Yemen: Houthi attack raises tensions in Red Sea

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HSV-2 Swift: hit by Houthi rockets near Bab al-Mandab

Houthi-Saleh forces — the de facto government in the north of Yemen — have “warned” foreign ships not to enter the country’s territorial waters without “prior authorisation from the competent Yemeni authorities”.

The announcement, circulated by the Houthi-controlled Saba news agency on Monday, sounds like a threat to cut off seaborne supplies to the southern-based rival government led by Abd-Rabbu Mansour Hadi and its military backers. The “warning” may be largely bluster but the US has responded by dispatching three warships to the area.

In the early stages of the conflict the Saudi-led coalition, which regards Hadi as Yemen’s legitimate president, imposed a naval blockade in the Red Sea aimed at depriving Houthi-controlled areas of weapons. This has also prevented food supplies from reaching Yemen and the Houthis have often complained about Yemeni fishing boats being attacked.

Although the Houthi-Saleh forces have little prospect of imposing a similar blockade on Hadi and his supporters they have already shown themselves capable of causing some disruption.

On Friday/Saturday night near the Bab-al-Mandab strait, Houthi-Saleh fighters hit a vessel controlled by the Emirati military who are part of the Saudi-led coalition. The attackers are thought to have fired shoulder-launched rockets from small boats under cover of darkness.

The UAE’s government news agency initially reported that the vessel had been involved in “an accident” which caused no injuries. Houthi sources, quoted by Hizbullah’s al-Manar TV, claimed the vessel was an “Emirati warship” which had been “completely destroyed”.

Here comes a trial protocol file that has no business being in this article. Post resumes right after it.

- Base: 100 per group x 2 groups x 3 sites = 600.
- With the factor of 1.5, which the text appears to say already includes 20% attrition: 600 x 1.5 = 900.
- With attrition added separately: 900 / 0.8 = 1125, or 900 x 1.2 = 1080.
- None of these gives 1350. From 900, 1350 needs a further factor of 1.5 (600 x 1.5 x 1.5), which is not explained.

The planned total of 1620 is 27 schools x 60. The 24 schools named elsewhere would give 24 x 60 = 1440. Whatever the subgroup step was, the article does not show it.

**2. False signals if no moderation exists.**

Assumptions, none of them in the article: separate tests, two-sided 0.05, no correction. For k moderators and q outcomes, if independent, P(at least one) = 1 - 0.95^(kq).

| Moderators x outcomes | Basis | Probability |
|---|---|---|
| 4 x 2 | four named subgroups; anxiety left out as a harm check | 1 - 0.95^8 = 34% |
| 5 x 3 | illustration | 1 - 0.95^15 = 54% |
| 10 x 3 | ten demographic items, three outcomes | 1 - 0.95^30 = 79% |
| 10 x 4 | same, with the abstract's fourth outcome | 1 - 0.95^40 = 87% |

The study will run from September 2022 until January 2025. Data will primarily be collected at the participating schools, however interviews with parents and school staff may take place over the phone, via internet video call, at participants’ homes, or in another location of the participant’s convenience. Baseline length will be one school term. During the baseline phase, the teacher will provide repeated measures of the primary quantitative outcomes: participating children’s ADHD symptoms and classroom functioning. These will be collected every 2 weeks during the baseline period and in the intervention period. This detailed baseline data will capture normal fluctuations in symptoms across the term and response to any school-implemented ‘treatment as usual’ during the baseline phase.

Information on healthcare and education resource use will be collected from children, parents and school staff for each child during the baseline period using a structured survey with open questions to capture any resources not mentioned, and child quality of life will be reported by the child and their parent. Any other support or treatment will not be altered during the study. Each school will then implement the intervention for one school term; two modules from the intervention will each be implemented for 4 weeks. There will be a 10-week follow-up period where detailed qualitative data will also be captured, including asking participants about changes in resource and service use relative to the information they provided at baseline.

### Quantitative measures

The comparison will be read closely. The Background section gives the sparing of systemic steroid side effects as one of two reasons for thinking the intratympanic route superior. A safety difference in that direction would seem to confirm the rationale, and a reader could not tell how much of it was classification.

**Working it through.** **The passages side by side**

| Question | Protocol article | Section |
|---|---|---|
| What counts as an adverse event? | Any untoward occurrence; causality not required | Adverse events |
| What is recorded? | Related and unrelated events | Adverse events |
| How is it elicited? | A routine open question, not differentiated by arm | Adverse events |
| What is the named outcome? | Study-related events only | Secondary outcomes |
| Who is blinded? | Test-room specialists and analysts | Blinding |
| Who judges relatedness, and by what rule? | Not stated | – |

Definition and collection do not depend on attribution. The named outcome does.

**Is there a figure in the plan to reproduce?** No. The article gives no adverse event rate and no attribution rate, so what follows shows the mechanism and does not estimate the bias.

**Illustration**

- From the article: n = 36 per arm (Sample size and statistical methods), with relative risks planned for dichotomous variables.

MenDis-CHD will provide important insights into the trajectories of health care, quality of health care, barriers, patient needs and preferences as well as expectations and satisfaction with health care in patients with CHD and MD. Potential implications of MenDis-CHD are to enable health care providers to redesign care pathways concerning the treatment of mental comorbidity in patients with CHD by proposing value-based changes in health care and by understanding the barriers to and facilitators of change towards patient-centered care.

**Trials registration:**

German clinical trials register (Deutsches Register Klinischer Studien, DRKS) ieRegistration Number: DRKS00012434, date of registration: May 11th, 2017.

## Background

A video circulated on the internet shows the vessel at sea during daylight followed by a series of explosions at night, but it is impossible to know whether this is a film of the actual attack.

The vessel concerned, HSV-2 Swift, was built in Australia in 2003 with a very unusual design. It is described in Wikipedia as “a wave-piercing, aluminium-hulled, commercial catamaran with military enhancements, such as a helicopter flight deck, vehicle deck, small boat and unmanned vehicle launch and recovery capability, and a communications suite”.

This construction, together with its lack of water-tight compartments, probably meant the Houthis could inflict more serious damage on the Swift using basic weapons than they could on regular warships. One of its previous commanders was quoted as saying: “We’re aluminum, so we crinkle like a beer can if a tug pushes up against us.”

Until 2013 it was leased to the US Navy for evaluation purposes and used mainly as a support vessel and for humanitarian missions. More recently it has been leased to the Emirati military, plying frequently between Eritrea and the Yemen ports of Aden and Mukalla.

The Saudi-led coalition has now denounced the attack on the Swift as an act of terrorism against a “civilian” ship in international waters.

According to the coalition, the Swift was was being used to “transfer relief and medical aid [to Yemen] and evacuate wounded civilians”. The coalition also says it was carrying civilian passengers at the time of the attack. However, there is no independent confirmation of these claims and it’s unclear why, if the vessel was used purely for civilian purposes, it was in the hands of the military.

Originally published at al-bab.com.

Former Middle East editor of the Guardian. Website: www.al-bab.com. Author of 'Arabs Without God'.

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